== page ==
Credit History? Credit Report? Credit Score? What does it all mean?
A credit history is a record of the credit accounts you hold along with details about those accounts including: the type of account, your responsibility on the account (e.g. whether you were a joint borrower), the credit limit or amount of the loan, the current balance, minimum payments made, whether you’ve made any late payments, and the current account status.
A credit report is like a report card on how you manage your overall finances. It's normally issued by a credit reporting agency or credit bureau and will include your credit history, outstanding debt, bankruptcy status, and other non-banking or legal-related information.
The information can be sourced from various organizations or public sources. Do take note that credit reports are neutral, meaning they include both the good and the bad, and are meant for the evaluator to make a conclusion about one's creditworthiness.
A credit score is a three-digit number, typically between 300 and 850, that represents your creditworthiness and relates to how likely you are to repay debt. This helps banks and lenders evaluate your application for credit or loans. Credit reporting agencies calculate these scores based on their own proprietary models. Your score will never factor in personal information like your race, gender, religion, marital status, savings or deposits information, salary details, or criminal records.
Why is a Credit Score important?
A credit score plays an important role when you want to apply for a financial product from a bank, including a personal loan, mortgage, car loan, or credit card. Banks, financial institutions, and even businesses use your credit score to evaluate the credibility of your financial health. It helps them understand the risks they might face if they decide to lend money to you. The higher your score, the better it is, and the higher the chance of getting your applications approved. Essentially, it is an indicator of your financial health.
On top of that, you can leverage the banks or firms for a better deal such as lower interest rates or flexible payment periods if you have a better credit score. Not to forget you will have more options to choose from as most banks will prefer to deal with you.
How are Credit Scores calculated?
Different credit agencies have different formulas to evaluate every individual’s credit score. You should not assume that your credit score will be the same across these credit agencies. Credit scores vary for two main reasons, the data on which the score is based, and the method of calculating the score. In general, here are the factors considered in credit scoring calculations.
- The number of credit facilities and the amount owed to the banks
- Whether you pay your loans on time or have missed payments in the past
- Your credit history length
- Types of secured and unsecured credit you hold – secured (home, car loans) vs unsecured credit (credit cards, personal loans)
- Have you been approved for new credit facilities recently
CCRIS does not provide a credit score. It only provides information on an individual’s profile such as their name, address, business registration, credit application details such as the amount of loan applied for, and credit account details such as the outstanding amount.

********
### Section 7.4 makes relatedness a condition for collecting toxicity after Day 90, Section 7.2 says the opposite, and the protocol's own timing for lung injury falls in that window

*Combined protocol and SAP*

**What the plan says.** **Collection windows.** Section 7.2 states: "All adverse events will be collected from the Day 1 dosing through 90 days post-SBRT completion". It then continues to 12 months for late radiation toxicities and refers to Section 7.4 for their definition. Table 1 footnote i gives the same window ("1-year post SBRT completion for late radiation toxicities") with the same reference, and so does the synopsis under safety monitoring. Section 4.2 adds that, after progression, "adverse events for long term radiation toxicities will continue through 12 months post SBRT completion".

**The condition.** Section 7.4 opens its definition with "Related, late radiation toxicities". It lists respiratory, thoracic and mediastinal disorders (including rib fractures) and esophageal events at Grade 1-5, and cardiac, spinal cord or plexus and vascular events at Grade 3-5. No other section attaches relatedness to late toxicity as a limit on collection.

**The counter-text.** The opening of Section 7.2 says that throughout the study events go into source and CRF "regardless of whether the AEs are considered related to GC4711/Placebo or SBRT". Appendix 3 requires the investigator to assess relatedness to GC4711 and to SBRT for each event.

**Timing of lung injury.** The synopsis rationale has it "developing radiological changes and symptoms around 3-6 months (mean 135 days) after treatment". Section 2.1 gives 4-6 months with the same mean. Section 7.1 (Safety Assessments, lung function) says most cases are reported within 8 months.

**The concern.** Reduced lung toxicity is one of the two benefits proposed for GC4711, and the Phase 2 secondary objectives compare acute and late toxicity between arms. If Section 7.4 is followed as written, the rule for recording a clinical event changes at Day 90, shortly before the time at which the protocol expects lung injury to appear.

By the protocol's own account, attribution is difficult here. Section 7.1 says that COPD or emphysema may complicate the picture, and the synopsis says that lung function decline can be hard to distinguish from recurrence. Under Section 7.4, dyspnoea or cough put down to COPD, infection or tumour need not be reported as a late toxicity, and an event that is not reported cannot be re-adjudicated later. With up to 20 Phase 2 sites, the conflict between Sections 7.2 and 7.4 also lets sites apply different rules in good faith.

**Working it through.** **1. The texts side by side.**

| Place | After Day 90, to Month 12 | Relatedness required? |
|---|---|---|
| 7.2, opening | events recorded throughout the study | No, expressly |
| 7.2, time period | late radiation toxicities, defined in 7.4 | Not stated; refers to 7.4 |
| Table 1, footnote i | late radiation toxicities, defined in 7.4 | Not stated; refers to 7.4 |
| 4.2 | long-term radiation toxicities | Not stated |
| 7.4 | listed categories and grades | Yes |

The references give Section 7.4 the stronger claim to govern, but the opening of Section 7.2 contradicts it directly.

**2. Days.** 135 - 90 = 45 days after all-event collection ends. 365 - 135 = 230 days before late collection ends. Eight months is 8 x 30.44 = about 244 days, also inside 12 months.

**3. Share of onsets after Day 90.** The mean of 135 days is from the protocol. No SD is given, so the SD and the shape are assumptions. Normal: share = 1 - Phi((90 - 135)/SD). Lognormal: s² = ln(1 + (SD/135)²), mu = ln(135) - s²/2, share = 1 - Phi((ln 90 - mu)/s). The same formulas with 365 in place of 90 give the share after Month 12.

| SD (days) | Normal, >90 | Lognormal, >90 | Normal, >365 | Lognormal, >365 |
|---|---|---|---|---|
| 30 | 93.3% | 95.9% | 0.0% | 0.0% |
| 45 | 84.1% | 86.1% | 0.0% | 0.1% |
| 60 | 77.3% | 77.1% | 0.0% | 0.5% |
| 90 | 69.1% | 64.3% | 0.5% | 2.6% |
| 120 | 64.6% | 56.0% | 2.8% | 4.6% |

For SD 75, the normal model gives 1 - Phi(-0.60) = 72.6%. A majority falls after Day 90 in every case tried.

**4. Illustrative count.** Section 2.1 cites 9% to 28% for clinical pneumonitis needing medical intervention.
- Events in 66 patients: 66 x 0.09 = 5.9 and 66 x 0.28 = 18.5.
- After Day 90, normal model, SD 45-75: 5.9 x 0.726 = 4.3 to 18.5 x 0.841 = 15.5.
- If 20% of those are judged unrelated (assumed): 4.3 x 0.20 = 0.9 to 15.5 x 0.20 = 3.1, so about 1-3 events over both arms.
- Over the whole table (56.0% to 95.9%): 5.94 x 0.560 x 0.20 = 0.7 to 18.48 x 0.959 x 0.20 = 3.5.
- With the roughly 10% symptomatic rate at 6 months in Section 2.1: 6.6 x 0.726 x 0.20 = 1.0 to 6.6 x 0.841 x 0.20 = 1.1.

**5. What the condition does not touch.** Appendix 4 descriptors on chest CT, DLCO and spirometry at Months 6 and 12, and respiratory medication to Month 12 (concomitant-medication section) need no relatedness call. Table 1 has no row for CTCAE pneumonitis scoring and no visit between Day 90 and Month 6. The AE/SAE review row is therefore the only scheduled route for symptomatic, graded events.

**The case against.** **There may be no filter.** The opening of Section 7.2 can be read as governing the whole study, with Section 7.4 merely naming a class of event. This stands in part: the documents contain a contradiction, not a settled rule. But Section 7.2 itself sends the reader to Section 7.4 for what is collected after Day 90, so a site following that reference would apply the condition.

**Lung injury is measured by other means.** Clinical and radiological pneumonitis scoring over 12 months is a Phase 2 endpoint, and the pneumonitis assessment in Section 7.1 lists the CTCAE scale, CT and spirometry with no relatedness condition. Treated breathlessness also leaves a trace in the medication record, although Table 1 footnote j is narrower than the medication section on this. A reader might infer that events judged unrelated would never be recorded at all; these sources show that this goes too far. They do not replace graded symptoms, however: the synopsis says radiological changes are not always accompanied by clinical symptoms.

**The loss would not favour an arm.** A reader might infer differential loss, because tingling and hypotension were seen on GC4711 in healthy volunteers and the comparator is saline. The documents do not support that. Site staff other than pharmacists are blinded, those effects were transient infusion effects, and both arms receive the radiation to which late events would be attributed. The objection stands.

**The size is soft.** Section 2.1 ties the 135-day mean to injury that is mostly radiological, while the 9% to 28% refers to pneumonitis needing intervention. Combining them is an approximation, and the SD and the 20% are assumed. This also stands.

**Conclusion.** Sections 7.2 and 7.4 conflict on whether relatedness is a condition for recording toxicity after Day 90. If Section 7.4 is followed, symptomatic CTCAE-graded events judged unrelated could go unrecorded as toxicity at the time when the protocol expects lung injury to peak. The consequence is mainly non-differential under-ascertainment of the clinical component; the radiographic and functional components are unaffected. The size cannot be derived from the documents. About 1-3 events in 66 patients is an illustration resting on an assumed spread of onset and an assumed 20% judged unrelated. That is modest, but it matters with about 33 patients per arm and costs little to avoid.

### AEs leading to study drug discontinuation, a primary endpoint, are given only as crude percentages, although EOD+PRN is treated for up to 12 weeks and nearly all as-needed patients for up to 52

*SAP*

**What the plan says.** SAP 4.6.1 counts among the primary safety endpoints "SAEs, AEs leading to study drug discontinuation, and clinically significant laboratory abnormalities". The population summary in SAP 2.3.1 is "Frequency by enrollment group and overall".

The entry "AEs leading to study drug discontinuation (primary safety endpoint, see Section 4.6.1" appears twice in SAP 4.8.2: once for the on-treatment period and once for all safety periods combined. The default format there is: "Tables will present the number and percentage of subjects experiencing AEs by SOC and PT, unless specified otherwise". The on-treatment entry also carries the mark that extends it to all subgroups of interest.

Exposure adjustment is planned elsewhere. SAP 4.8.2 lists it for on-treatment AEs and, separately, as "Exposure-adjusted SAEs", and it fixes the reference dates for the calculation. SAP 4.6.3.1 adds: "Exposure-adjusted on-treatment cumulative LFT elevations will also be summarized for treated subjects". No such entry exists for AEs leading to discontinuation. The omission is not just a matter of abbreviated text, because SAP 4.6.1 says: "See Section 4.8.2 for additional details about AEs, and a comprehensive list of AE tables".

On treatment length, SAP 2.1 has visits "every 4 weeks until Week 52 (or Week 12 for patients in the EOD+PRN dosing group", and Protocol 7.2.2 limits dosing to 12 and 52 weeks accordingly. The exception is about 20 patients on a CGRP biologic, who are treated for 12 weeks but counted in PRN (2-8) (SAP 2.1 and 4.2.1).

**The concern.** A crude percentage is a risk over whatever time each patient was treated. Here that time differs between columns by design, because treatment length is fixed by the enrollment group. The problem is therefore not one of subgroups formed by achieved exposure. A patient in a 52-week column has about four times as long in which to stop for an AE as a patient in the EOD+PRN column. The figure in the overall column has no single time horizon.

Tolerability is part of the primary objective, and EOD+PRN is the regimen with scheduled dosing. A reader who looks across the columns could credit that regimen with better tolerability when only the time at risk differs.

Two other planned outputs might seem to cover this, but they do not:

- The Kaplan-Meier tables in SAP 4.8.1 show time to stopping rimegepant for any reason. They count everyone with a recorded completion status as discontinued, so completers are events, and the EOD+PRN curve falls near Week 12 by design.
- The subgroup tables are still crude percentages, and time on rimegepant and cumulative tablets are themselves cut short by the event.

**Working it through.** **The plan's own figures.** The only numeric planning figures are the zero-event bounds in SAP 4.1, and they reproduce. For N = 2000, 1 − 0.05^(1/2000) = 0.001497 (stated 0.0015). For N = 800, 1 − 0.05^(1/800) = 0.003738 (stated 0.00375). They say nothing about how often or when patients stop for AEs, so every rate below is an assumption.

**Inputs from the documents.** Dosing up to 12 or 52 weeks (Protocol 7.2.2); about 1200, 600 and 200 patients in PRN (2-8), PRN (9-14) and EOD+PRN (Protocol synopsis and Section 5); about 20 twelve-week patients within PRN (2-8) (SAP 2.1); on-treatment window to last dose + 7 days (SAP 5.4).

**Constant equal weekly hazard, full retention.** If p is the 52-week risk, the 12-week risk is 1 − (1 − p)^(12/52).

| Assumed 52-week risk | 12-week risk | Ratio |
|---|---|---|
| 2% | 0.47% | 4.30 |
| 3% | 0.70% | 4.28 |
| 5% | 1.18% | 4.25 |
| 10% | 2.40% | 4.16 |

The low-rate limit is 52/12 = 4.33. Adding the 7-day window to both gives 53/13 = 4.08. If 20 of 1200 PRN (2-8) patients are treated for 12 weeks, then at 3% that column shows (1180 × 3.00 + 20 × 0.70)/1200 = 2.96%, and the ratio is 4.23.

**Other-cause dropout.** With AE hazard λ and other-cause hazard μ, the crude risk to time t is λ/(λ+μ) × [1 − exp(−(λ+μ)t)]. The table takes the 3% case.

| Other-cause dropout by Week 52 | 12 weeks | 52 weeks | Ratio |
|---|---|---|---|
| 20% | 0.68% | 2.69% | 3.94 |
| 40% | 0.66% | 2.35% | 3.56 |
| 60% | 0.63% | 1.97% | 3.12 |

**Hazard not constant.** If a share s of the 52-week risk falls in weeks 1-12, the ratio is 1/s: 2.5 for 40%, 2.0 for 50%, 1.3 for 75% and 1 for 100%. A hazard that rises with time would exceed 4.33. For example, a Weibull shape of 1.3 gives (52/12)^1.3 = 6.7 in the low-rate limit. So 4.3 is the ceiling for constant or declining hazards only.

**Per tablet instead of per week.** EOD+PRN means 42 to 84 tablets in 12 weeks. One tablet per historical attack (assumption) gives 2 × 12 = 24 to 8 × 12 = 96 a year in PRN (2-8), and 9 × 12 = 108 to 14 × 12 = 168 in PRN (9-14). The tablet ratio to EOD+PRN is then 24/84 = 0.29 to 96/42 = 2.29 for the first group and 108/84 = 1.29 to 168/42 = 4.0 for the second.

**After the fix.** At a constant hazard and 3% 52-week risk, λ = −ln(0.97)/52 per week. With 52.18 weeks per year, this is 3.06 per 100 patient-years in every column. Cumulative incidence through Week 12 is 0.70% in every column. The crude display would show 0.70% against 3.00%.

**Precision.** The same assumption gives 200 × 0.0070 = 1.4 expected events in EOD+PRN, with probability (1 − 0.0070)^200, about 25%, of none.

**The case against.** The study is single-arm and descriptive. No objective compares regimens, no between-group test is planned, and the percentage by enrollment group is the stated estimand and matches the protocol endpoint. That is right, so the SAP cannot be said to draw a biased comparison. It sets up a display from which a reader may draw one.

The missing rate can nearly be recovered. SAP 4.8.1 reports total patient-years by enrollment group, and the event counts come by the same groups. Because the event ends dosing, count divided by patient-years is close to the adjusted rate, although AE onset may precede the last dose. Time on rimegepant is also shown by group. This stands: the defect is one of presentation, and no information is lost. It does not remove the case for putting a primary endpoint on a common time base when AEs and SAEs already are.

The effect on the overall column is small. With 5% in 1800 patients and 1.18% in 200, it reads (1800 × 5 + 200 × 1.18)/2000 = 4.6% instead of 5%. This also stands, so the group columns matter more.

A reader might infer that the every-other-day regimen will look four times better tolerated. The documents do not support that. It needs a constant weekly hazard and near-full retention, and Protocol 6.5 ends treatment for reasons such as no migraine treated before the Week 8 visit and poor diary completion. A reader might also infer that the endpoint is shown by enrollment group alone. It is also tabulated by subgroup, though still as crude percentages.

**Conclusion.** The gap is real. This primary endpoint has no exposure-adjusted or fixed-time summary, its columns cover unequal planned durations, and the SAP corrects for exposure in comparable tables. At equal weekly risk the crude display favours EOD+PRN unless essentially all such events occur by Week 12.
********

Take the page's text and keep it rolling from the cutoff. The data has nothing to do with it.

A CTOS score is calculated based on credit information from both CCRIS and CTOS’s database. The image below explains the 5 factors that make up a CTOS Score:
- Payment History (45%) - Whether you pay your loans on time or have missed payments in the past.
- Amount Owed (20%) - The number of credit facilities and the amount owed to the banks.
- Credit History Length (7%) - How long have you held a credit facility (credit card, or a loan).
- Credit Mix (14%) - Types of loan and credit cards you hold – secured (home, car loans) vs unsecured credit (credit cards, personal loans).
- New Credit (14%) - Have you been approved for new credit facilities recently?
Formerly known as RAMCI, Experian shows the following information such as debt repayment patterns, overdue accounts, frequencies of credit application, and credit outstanding.
Credit Bureau Malaysia
Credit Bureau’s credit score (MYSCoRE) is assessed based on your debt repayment pattern, outstanding loan amount, and credit application pattern, and also tells the probability of defaulting on debt. Check out more details here!
Credit Reporting Agencies in Malaysia
There are three main Credit Reporting Agencies (CRAs), governed under the Credit Reporting Agencies Act 2010 and registered to the Registrar Office of Credit Reporting Agencies. These CRAs are:
- Credit Bureau by Bank Negara Malaysia; which manages the Central Credit Reference Information System (CCRIS)
- CTOS Data Systems; that issues MyCTOS Score Report
- RAM Credit Information (RAMCI); which issues the Experian Personal Credit Report
CTOS is a private company that provides credit reporting and is also widely used by financial institutions to determine an applicant’s creditworthiness aside from using CCRIS. Usually, financial institutions use more than one credit report to determine an applicant’s credit health and CTOS is also known to be widely used in Malaysia.
CTOS collects credit-related information from various public sources such as:
- National Registration Department
- Malaysia Insolvency Department
- Companies Commission Malaysia (CCM)
- Publications of legal proceedings and notices in newspapers and government gazettes.
The type of credit-related information included in the CTOS credit report includes bankruptcy, legal action, and even case status. It also details an individual’s business exposure, business ownership, and directorships if any.
Similar to CCRIS, CTOS does not provide comments or opinions and does not blacklist any individuals. Aside from that, you can also obtain your own credit report from CTOS through its online portal – MyCTOS.
First, you will need to register to obtain your CTOS User ID, and once your ID has been activated you can access your credit report from MyCTOS anytime over the internet and even though the CTOS mobile app.
Types of CTOS reports
There are two types of reports provided by CTOS:
- MyCTOS Basic report – A brief credit report that only includes legal cases, personal information, business information, bankruptcy declaration (if any), and banking payment history (derived from Bank Negara).